North Carolina Stops Issuing Confederate License Plates
The North Carolina Division of Motor Vehicles is no longer issuing specialty license plates featuring the Confederate battle flag, according to a statement.
The agency said the removal of the license plate, issued to members of the Sons of Confederate Veterans organization, took effect Jan. 1, the StarNews of Wilmington reported. The move comes six months after NCDMV acknowledged it had received complaints about the Confederate battle flag appearing on a specialty license plate.
“The Division of Motor Vehicles has determined that license plates bearing the Confederate battle flag have the potential to offend those who view them,” the agency said in a statement. "We have therefore concluded that display of the Confederate battle flag is inappropriate for display on specialty license plates, which remain property of the state.”
NCDMV said it will continue to recognize the North Carolina Division of Sons of Confederate Veterans as a civic organization entitled to a specialty plate, but the recognition does not entitle it to dictate the contents of the government speech on that plate.
The DMV cites the ruling in the North Carolina Division of the Sons of Confederate Veterans v. Faulkner, a 1998 court case that saw the Confederate group sue the state for recognition as a civic organization that qualified for the issuance of a specialty plates. The Sons of Confederate Veterans won the case in a ruling upheld by the North Carolina Court of Appeals, leading to the introduction of the Confederate battle flag plate.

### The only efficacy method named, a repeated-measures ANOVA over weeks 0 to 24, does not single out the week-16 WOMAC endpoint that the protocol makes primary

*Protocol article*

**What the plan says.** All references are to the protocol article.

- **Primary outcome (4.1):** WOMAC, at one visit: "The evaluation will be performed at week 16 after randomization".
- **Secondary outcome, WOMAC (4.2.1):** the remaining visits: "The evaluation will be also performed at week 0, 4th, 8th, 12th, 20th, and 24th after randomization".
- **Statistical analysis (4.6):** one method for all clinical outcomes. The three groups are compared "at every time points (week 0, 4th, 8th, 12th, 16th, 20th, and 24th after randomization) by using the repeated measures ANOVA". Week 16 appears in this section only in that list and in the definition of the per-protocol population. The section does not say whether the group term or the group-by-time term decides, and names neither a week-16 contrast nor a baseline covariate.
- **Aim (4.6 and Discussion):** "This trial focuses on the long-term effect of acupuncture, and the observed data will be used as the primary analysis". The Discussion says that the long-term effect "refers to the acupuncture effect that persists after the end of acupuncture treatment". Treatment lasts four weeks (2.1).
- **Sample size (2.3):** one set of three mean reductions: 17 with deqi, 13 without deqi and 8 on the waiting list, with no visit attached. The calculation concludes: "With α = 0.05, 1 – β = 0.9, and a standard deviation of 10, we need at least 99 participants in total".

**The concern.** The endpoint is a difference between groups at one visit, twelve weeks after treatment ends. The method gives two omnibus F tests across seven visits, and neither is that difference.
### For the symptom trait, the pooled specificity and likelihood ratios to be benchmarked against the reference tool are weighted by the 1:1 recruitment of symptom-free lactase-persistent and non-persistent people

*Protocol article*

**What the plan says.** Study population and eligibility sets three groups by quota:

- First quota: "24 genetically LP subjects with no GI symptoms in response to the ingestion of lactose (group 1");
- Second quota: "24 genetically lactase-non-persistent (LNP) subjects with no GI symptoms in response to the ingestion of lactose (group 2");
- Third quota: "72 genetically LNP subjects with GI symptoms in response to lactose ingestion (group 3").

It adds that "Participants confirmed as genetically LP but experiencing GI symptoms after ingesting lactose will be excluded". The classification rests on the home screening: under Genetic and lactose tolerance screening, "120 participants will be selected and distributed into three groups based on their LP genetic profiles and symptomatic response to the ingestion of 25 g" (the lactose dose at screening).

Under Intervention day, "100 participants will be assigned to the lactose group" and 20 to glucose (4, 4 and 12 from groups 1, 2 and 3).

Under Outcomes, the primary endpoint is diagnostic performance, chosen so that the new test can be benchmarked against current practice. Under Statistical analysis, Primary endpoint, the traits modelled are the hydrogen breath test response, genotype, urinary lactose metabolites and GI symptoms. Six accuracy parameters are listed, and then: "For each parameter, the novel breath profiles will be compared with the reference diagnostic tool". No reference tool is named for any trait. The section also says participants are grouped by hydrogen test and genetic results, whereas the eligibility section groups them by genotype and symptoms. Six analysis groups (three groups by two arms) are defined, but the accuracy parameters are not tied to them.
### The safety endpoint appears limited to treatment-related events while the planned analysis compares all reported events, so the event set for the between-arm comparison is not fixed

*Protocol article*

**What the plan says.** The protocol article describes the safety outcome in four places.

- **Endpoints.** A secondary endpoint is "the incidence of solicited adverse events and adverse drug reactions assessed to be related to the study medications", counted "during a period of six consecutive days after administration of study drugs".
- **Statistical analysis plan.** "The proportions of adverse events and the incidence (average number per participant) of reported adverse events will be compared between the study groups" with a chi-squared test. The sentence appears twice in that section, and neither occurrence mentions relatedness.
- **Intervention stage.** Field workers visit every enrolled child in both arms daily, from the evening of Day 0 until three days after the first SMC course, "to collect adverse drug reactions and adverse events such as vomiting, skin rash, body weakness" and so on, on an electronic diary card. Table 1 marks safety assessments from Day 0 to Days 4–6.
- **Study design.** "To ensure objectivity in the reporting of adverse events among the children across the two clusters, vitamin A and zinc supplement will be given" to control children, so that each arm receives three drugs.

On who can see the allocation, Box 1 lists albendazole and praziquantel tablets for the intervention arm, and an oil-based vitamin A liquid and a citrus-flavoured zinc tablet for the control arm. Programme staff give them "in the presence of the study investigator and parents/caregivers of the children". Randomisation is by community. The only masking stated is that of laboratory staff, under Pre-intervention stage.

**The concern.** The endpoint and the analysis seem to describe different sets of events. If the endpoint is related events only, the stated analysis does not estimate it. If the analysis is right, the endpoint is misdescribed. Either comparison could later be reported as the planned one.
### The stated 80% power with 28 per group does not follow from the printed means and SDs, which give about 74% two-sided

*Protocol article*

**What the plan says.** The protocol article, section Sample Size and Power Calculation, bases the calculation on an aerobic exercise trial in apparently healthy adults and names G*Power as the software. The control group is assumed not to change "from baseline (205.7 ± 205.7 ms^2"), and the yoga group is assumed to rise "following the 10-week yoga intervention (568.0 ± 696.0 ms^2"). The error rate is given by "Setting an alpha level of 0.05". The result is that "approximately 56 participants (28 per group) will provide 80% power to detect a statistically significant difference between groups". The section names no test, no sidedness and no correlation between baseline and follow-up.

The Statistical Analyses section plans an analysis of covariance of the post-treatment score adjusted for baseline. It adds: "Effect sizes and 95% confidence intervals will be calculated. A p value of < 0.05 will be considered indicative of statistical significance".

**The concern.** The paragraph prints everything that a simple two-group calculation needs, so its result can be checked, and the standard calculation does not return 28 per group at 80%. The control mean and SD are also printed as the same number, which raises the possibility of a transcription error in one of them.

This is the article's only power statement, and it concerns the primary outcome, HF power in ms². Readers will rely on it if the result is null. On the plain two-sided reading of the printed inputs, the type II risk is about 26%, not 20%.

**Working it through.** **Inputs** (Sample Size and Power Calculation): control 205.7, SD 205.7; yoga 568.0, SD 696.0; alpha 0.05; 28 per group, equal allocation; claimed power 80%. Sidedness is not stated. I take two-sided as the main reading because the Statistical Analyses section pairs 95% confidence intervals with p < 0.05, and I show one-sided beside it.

In its statement, the NCDMV said it remains in accordance with the ruling, which it said does not extend to the actual contents of the specialty plate.
The NCDMV confirmed it had received complaints about plates bearing the Confederate flag in light of nationwide protests over the death of George Floyd while in police custody in Minneapolis.
In 2015, demand for the specialty Confederate plate soared. That rise came after Dylann Roof, who had claimed allegiance to the Confederacy, massacred nine people at a historic black church.
Not long after the shooting, then South Carolina governor Nikki Haley called for the removal of the Confederate flag from the state capitol.
Some drivers in North Carolina believed the specialty plate might not be available soon. Drivers purchased 1,400 of the plates that year, up from an average of 250 plates sold per year in the preceding decade.
The DMV said it remains open to considering an alternative design and would resume with issuing a specialty plate for Sons of Confederate Veterans members upon approval. But until such an agreement is made, it will “either issue SCV members standard plates and refund any specialty-plate fees paid or provide them with different specialty plates,” according to the statement.
Last summer, North Carolina Sons of Confederate Veterans chapter spokesman Frank Powell said the plates were a symbol of members for those in the organization. WRAL reported Monday that Powell said the group believes the change is illegal and that the SCV’s legal team is reviewing options.
“The DMV doesn’t get to choose what logo we use,” Powell said.
Demand for the specialty Confederate plate has waned since 2015, but hundreds still purchase the specialty license plate every year.